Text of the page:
In conjunction with National Distracted Driving Awareness Month in April, Erie Insurance asked drivers what they do behind the wheel.
Besides the obvious phone distractions of texting and talking, other distractions people admitted to ranged from public displays of affection to personal grooming to taking selfies.
The survey found that 15 per cent of drivers had experienced a romantic encounter while driving, another 15 per cent had styled their hair, nine per cent had changed clothes, eight per cent had put on make-up, four per cent had brushed their teeth and four per cent had taken selfies. Unbelievably, three per cent of drivers claimed to have switched drivers and another three per cent reported going to the bathroom while driving.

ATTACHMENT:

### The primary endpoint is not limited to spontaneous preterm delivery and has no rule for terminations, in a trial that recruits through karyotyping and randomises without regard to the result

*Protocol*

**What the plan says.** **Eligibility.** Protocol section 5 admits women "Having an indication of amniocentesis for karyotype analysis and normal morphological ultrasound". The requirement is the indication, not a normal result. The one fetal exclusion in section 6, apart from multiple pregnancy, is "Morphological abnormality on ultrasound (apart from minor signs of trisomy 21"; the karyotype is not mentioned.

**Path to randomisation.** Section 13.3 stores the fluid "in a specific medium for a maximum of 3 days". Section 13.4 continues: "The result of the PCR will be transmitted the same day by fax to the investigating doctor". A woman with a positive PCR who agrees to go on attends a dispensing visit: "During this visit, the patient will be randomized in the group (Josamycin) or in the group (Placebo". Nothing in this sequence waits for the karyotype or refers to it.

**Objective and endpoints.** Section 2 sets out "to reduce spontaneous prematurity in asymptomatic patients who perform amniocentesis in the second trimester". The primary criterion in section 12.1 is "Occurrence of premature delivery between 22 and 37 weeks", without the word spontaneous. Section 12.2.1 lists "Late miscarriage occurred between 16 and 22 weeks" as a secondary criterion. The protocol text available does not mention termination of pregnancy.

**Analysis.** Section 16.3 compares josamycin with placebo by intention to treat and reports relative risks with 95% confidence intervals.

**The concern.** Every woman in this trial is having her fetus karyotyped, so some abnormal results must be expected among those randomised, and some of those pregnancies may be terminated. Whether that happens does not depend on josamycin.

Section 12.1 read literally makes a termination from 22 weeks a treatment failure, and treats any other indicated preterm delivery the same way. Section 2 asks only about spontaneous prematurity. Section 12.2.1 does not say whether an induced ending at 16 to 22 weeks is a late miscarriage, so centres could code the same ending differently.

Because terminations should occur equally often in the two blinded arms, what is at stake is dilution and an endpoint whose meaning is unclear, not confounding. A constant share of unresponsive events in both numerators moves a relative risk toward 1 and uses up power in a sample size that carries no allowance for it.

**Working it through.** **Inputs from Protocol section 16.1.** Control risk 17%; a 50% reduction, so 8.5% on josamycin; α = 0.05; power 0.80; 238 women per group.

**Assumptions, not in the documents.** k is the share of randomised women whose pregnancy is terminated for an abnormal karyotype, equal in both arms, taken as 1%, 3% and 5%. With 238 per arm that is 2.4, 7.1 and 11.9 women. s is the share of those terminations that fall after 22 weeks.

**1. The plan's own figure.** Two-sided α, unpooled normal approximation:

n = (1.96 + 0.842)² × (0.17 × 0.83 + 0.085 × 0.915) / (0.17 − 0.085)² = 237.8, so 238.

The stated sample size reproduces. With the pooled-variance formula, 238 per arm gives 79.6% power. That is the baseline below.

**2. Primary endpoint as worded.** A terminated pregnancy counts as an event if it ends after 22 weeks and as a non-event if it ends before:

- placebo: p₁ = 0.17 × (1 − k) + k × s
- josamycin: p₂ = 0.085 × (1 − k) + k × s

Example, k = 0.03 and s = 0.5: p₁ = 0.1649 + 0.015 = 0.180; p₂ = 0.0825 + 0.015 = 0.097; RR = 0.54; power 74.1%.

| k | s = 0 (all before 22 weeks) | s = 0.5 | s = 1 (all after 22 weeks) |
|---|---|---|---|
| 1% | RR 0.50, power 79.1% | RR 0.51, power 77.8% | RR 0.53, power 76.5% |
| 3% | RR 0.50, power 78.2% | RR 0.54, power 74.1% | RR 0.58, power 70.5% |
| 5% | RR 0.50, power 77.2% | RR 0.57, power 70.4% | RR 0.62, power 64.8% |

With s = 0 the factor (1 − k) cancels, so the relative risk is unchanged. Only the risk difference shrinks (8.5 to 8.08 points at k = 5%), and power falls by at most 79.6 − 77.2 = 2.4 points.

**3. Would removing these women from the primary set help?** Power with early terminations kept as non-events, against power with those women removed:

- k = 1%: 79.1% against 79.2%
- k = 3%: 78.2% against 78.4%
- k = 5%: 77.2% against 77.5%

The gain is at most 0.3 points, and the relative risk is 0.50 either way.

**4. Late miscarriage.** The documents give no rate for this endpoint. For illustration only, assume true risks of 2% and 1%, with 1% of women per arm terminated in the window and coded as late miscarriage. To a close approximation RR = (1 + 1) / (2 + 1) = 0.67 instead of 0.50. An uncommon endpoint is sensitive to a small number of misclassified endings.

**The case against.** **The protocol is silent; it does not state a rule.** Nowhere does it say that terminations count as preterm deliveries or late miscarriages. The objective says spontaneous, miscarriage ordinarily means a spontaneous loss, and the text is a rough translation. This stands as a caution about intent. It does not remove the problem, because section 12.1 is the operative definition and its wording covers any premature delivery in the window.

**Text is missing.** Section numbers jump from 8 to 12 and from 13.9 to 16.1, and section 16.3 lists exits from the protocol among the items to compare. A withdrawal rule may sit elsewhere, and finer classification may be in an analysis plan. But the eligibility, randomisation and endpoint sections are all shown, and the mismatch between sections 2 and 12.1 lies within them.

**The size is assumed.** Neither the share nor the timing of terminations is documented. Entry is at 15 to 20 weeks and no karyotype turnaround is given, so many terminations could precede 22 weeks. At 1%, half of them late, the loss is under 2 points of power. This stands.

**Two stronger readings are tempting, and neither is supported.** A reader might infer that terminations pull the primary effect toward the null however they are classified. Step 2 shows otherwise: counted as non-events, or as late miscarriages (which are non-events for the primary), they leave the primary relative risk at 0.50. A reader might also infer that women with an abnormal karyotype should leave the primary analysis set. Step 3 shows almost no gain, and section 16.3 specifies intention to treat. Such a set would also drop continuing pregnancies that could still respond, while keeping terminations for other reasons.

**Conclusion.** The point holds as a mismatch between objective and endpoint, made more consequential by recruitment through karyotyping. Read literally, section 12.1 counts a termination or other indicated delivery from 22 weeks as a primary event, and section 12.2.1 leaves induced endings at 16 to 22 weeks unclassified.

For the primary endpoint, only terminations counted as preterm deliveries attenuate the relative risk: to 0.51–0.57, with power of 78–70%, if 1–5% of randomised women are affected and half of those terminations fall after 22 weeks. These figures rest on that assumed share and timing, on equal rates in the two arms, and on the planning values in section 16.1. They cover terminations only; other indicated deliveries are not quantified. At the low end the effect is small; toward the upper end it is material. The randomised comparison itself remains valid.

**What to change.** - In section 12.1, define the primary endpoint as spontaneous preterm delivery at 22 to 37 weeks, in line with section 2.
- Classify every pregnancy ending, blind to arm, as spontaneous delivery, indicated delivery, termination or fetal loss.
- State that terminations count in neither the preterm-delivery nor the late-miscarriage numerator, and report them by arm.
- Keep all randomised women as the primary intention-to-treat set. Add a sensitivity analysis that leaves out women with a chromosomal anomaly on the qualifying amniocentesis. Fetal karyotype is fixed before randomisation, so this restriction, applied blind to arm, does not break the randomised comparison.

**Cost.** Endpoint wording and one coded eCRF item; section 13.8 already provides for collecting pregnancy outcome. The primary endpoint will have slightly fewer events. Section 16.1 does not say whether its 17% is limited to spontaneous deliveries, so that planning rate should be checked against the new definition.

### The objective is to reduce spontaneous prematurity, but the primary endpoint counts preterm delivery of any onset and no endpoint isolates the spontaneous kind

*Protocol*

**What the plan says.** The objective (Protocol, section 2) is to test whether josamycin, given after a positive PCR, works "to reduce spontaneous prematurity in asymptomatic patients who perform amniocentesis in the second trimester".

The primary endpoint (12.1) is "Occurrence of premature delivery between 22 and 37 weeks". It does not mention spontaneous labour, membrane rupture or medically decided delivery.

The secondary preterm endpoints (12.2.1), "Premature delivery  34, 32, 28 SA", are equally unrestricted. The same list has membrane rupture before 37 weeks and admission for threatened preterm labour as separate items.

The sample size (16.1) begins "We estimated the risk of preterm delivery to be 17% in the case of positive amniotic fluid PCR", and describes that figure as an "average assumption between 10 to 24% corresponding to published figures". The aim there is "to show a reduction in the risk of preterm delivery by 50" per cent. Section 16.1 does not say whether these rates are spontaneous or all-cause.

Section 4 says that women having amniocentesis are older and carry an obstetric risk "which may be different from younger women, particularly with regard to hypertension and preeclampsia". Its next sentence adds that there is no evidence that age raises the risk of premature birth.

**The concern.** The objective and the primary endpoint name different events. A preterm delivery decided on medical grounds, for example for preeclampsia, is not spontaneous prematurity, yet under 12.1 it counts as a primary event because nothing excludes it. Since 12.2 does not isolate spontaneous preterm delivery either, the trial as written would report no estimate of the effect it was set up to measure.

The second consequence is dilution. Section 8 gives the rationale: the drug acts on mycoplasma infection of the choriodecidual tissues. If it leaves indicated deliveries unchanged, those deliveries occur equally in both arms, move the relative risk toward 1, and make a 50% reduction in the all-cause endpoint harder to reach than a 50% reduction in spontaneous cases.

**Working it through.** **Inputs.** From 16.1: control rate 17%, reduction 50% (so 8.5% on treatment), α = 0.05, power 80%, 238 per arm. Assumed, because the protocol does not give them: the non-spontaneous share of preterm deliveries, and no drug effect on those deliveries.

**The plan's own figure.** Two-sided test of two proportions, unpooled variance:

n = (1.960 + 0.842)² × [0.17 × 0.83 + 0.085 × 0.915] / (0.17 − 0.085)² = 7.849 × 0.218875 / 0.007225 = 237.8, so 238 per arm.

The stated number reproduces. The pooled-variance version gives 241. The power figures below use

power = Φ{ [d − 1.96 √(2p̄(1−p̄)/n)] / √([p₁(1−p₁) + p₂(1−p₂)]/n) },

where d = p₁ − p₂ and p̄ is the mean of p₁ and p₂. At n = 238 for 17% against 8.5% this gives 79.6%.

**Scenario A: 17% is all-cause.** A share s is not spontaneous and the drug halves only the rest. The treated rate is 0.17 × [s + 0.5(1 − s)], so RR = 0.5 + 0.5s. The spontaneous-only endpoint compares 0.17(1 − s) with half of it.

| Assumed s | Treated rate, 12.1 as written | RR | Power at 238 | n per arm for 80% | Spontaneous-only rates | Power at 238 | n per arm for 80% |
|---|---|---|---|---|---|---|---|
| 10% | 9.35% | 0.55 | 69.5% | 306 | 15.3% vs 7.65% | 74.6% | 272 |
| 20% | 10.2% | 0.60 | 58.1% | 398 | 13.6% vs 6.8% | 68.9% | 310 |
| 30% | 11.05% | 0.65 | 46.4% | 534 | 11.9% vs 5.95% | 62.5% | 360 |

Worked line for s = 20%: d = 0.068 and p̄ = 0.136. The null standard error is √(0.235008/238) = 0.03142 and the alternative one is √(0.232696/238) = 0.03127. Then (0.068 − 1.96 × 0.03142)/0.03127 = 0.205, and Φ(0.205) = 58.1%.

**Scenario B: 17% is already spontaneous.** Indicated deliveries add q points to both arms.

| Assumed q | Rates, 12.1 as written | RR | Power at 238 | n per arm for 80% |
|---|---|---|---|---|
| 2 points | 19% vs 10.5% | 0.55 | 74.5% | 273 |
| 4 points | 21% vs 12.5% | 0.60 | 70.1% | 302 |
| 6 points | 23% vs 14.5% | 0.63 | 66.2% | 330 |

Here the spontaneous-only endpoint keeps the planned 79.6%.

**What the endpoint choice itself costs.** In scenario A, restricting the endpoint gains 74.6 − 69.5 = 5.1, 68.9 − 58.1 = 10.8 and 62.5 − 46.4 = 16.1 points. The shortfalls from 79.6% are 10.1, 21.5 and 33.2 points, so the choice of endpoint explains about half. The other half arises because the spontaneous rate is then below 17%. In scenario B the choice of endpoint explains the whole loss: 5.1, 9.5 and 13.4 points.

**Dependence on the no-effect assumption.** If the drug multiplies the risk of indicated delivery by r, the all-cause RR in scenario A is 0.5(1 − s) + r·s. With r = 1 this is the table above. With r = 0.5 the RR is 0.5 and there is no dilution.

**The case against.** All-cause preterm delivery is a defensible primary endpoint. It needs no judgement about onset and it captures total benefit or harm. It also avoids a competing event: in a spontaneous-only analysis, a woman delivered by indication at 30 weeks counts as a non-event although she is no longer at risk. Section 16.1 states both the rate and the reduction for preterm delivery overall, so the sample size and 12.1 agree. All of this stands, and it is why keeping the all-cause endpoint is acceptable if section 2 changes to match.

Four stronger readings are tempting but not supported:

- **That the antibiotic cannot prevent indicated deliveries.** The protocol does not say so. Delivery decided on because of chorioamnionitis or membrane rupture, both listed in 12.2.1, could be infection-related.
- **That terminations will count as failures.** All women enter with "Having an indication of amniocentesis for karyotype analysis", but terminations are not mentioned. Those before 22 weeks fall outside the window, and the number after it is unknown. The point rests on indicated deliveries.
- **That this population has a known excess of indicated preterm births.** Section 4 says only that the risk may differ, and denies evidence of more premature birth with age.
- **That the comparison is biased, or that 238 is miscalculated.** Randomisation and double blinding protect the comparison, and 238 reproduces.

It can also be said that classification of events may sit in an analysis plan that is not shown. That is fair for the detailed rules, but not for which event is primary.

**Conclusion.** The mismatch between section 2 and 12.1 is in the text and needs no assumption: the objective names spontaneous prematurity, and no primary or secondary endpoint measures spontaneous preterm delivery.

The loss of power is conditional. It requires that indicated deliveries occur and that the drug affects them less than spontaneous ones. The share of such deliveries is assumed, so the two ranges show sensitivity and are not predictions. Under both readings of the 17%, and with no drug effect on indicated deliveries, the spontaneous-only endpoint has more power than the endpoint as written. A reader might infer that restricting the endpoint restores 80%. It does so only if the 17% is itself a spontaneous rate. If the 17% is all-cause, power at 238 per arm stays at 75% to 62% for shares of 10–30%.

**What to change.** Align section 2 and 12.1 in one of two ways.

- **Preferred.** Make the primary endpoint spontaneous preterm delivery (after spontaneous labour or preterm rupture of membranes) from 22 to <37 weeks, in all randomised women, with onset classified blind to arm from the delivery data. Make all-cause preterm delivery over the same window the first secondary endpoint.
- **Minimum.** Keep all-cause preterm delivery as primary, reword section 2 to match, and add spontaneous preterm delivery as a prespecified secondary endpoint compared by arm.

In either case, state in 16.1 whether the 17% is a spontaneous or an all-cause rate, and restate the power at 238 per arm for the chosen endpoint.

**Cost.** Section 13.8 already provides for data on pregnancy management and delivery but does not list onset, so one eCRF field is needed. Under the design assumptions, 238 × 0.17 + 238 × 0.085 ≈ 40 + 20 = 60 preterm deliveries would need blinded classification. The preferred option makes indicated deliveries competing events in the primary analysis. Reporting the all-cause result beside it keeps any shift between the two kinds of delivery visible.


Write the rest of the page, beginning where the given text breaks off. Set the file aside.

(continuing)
Other reported distractions included putting in contact lenses or eye drops; curling eyelashes; scratching off lottery tickets; and even playing the guitar while driving.
“A distraction is anything that causes a driver to take their eyes off the road, their hands off the wheel, or their mind off their primary task of driving safely,” said Doug Smith, senior vice president of personal lines at Erie Insurance. “Our survey found drivers unfortunately are engaging in a wide range of distracting and potentially dangerous behaviors.”
The online survey of 1,915 U.S. drivers aged 18 and older was conducted in February by Harris Poll on behalf of Erie Insurance.